Conservatives Win Iran's Elections

An election worker at the Iranian Interior Ministry works the phones in Tehran, Iran Monday, Feb. 23, 2004, while collecting late vote counts from provinces in other parts of Iran. AP

Conservatives formally reclaimed control of parliament Monday following disputed elections boycotted by reformists who called the vote a "historical fiasco" in which Iranians had no free choice.

Candidates considered loyal to Iran's Islamic rulers took at least 149 places in the 290-seat parliament, which has been controlled by pro-reform lawmakers since their landslide win four years ago.

That puts conservatives past the 146-seat benchmark for a clear majority. Reformers and self-described independents had taken about 65 seats, according to Interior Ministry figures. The final count is expected Tuesday.

The conservative victory was already expected even before Friday's elections. Reformers widely boycotted the vote after more than 2,400 liberal candidates were banned from running by the hard-line Guardian Council.

The nationwide turnout stood at slightly more than 50 percent. But in the capital, Tehran, just 33 percent of voters turned out, the Interior Ministry said. It was a noticeable drop from the 67.2 percent in the last parliament elections in 2000.

"Victory in a competition without rivals is not epic but a historical fiasco," Rasoul Mehrparvar said during an open session of parliament broadcast live on state-run radio.

Mehrparvar, one of the lawmakers barred from seeking re-election, said hard-liners must await God's punishment.

"I hope you will be questioned in the Judgment Day before God because you are not responsive to the people in this world," he said, addressing the head of the hard-line Guardian Council.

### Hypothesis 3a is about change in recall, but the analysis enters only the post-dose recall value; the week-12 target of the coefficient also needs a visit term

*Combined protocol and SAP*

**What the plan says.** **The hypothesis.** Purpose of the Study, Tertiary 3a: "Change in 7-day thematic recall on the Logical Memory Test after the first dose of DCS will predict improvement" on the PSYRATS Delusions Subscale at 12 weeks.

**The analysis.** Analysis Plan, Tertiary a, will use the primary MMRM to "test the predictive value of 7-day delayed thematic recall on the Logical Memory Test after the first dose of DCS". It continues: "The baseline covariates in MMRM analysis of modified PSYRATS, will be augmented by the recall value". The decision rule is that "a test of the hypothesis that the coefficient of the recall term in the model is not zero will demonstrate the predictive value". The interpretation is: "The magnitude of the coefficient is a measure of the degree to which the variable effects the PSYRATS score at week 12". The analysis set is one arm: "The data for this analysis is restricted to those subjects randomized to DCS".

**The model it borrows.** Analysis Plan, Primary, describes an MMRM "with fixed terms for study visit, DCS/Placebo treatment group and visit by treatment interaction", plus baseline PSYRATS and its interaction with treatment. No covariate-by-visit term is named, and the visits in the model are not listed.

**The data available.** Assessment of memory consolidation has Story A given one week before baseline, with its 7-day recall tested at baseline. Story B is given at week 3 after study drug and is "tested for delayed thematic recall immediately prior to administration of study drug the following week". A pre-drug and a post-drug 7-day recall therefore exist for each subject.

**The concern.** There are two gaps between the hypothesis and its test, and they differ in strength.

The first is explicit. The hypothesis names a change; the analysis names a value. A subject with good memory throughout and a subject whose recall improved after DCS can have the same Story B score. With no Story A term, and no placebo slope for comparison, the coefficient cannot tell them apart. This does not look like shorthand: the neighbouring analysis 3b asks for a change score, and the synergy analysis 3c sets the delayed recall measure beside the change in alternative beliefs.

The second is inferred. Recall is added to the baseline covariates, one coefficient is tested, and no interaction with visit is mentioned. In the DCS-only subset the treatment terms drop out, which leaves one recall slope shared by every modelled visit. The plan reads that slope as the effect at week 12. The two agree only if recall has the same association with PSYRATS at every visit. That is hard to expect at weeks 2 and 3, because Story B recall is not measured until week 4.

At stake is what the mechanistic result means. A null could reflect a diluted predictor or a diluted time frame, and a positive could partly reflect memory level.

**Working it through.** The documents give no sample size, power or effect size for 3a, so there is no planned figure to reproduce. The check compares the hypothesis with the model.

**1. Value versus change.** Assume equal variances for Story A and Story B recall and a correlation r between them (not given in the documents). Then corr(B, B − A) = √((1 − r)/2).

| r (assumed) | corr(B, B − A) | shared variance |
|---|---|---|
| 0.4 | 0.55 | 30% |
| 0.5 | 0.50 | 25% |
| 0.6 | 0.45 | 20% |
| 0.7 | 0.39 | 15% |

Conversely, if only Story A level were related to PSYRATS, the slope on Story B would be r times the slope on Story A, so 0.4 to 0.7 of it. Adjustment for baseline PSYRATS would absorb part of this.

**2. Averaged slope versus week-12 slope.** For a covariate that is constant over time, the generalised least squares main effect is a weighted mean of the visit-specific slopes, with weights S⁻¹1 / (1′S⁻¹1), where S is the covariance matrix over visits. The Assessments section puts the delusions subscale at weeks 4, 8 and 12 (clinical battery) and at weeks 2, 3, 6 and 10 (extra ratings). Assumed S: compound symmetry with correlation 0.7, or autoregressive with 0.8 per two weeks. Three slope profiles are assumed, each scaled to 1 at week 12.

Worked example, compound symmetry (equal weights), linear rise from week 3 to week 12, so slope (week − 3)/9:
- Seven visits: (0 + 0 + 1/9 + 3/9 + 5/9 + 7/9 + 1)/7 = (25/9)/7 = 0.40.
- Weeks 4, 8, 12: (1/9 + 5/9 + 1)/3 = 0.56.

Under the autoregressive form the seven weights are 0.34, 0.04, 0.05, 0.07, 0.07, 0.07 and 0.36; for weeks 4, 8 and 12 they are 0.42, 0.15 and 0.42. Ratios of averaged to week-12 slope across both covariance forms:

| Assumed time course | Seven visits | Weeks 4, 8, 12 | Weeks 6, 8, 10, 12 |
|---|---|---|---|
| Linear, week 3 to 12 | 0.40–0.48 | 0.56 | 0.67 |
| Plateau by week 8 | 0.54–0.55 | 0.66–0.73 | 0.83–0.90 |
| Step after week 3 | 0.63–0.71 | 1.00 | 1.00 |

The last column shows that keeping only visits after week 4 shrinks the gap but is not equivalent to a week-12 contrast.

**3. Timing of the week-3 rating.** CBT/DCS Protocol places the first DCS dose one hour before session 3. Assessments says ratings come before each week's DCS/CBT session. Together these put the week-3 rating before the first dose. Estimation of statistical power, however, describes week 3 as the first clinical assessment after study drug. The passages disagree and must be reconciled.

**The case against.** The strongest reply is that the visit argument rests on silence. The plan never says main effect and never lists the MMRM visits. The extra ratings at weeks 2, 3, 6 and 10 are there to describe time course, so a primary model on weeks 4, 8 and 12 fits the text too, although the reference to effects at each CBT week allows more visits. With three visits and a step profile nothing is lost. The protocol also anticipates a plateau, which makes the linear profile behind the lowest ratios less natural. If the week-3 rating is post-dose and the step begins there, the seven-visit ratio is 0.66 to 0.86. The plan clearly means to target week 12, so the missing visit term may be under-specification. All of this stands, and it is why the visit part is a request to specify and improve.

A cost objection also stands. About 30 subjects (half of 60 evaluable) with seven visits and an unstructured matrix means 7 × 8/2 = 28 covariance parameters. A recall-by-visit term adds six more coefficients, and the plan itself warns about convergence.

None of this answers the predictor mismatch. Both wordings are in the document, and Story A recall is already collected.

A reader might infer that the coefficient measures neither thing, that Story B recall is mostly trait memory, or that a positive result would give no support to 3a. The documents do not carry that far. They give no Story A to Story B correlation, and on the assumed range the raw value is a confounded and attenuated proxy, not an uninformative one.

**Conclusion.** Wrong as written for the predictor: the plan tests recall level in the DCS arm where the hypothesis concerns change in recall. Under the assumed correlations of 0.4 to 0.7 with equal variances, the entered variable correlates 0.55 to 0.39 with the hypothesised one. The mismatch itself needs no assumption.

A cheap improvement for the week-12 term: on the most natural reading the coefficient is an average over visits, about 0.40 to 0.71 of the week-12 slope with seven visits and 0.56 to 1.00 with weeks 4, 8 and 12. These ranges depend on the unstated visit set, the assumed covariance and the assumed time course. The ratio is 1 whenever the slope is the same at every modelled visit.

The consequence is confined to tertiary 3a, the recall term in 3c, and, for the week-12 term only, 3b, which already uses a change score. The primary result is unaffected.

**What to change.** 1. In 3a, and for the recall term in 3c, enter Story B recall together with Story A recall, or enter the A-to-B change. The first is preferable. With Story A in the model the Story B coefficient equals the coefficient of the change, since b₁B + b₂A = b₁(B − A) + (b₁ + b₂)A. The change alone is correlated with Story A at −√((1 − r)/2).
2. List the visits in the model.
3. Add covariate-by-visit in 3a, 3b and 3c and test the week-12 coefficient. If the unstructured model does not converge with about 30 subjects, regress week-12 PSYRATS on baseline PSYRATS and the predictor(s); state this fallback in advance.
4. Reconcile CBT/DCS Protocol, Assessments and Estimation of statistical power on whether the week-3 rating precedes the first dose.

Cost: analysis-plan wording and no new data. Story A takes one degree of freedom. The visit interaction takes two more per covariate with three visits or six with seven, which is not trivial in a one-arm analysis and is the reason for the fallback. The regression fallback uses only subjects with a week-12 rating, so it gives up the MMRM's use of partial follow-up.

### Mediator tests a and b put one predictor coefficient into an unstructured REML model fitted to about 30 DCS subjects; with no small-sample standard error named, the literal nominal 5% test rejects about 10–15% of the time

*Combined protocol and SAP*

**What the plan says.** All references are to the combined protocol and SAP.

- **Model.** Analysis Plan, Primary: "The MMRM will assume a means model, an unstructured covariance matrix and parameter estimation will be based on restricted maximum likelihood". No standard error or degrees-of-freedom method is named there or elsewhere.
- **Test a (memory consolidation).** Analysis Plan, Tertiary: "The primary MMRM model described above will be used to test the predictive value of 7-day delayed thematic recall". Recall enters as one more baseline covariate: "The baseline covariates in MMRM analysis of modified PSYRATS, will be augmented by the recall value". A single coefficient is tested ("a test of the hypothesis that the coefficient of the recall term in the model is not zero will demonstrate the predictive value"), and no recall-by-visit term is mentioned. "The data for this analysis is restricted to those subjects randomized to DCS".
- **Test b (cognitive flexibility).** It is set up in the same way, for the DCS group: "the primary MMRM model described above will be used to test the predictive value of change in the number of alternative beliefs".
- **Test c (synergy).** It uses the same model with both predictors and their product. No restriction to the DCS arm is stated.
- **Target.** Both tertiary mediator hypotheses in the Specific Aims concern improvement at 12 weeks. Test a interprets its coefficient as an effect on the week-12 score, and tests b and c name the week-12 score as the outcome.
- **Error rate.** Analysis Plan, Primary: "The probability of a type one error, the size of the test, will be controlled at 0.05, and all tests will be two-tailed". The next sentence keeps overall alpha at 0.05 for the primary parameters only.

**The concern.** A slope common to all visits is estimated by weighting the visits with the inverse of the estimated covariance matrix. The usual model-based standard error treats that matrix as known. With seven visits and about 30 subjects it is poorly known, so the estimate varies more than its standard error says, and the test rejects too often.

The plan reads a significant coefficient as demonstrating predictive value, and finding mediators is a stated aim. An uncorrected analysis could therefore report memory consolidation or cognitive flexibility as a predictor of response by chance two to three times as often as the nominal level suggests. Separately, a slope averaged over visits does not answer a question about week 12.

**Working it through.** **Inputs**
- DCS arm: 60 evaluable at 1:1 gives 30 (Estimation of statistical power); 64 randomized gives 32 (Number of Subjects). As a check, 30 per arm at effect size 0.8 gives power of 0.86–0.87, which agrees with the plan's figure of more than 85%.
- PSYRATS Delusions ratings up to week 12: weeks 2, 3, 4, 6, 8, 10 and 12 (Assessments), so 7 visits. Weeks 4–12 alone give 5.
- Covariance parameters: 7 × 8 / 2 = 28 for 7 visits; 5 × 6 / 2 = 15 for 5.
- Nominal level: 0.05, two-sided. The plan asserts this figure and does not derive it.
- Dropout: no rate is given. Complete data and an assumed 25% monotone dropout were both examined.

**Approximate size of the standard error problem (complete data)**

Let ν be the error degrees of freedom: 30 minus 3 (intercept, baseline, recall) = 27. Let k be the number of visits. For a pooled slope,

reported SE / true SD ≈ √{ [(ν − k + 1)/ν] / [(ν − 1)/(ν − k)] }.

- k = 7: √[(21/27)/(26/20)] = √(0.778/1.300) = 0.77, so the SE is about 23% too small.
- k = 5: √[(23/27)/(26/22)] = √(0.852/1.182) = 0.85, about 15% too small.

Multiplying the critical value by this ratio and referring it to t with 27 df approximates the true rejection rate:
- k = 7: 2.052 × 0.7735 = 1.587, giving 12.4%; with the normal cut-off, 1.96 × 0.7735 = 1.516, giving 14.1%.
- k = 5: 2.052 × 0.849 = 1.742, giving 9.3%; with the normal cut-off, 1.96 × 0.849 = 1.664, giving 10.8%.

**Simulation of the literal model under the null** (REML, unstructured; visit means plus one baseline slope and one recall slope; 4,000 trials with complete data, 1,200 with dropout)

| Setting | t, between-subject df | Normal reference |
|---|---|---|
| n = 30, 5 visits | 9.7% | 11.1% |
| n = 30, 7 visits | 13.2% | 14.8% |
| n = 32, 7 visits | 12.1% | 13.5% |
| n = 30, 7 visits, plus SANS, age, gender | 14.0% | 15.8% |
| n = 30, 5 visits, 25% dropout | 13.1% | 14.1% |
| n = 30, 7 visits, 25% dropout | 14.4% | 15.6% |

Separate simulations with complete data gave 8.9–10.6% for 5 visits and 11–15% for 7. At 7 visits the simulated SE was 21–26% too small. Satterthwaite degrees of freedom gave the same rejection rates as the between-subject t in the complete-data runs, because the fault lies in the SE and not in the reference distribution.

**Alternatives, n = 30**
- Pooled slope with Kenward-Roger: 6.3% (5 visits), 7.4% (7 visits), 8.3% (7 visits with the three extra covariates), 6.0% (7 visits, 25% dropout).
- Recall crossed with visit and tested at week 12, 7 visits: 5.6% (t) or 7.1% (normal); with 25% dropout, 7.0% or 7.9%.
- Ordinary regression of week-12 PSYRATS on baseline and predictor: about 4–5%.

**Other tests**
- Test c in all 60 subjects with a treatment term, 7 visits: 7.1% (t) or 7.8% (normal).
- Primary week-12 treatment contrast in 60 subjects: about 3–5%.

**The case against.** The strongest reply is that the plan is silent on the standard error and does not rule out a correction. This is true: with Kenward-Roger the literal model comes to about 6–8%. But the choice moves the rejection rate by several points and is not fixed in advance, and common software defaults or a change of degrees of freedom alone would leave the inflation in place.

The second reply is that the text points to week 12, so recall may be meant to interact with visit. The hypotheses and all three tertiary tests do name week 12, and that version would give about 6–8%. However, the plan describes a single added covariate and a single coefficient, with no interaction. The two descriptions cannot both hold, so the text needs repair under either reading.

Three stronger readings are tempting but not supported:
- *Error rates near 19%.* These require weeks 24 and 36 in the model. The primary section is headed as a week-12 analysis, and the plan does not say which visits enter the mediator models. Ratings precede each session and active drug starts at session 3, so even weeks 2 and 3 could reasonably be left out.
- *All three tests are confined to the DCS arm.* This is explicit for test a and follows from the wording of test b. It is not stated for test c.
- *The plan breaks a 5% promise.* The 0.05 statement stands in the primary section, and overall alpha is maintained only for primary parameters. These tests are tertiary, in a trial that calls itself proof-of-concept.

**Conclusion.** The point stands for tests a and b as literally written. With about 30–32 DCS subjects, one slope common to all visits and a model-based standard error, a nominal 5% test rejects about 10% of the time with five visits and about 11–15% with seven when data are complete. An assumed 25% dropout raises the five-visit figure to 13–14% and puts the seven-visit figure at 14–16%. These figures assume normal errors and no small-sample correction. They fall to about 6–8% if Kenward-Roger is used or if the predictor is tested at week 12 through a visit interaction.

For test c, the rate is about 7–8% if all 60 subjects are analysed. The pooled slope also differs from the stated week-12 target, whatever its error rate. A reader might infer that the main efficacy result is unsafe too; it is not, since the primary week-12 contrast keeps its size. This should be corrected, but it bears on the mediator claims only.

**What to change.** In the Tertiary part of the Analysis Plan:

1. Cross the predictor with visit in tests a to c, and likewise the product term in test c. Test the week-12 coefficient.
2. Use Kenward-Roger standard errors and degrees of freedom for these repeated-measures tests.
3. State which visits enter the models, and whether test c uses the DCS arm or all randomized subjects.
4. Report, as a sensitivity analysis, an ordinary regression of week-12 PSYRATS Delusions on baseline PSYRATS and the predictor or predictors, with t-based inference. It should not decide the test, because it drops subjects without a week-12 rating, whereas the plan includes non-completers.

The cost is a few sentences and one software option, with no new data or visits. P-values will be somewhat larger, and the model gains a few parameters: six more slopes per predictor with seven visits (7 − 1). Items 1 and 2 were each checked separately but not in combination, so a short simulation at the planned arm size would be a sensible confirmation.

A drop in voter turnout was seen by reformists as public backing for their drive to weaken the almost limitless controls of the theocracy.

Despite the lower numbers, Iran's supreme leader Ayatollah Ali Khamenei, who has the final say on all state matters, welcomed the turnout as a "national and an Islamic epic in the true meaning."

But reformers pointed out that voters' rights had been violated because they could only vote for candidates that had already been chosen by the Guardian Council.

"Restricting people's choice and imposing certain candidates on them is contrary to the constitution," said Hossein Ansarirad, a cleric and reformist lawmaker. "... Through disqualifying more than 2,000 well-known candidates, the Guardian Council prevented candidates from being chosen and the nation from choosing freely. This is a violation of people's sovereignty."

Meanwhile Monday, parliament accepted the resignation of Fatemeh Haqiqatjou, a reformist lawmaker who fought for women rights.

Haqiqatjou is one of about 130 reformist lawmakers who resigned earlier this month to protest the mass disqualification of liberal candidates.

Resignations must be debated one by one in the parliament and need a majority vote to take effect. Haqiqatjou's is the first to be accepted.

The shift of control in parliament expands the influence of theocracy and denies liberals an important forum to challenge the non-elected clerical establishment that has final say in almost all affairs.

In Tehran, previously a liberal stronghold, the new conservative group "Developers of Islamic Iran" was firmly in the lead. The group is led by Gholamali Haddadadel, a conservative figure with family relationship to Khamenei.

Election-related violence claimed at least eight lives and injured 38 others in towns in southern Iran, local officials said.
  • Jarrett Murphy

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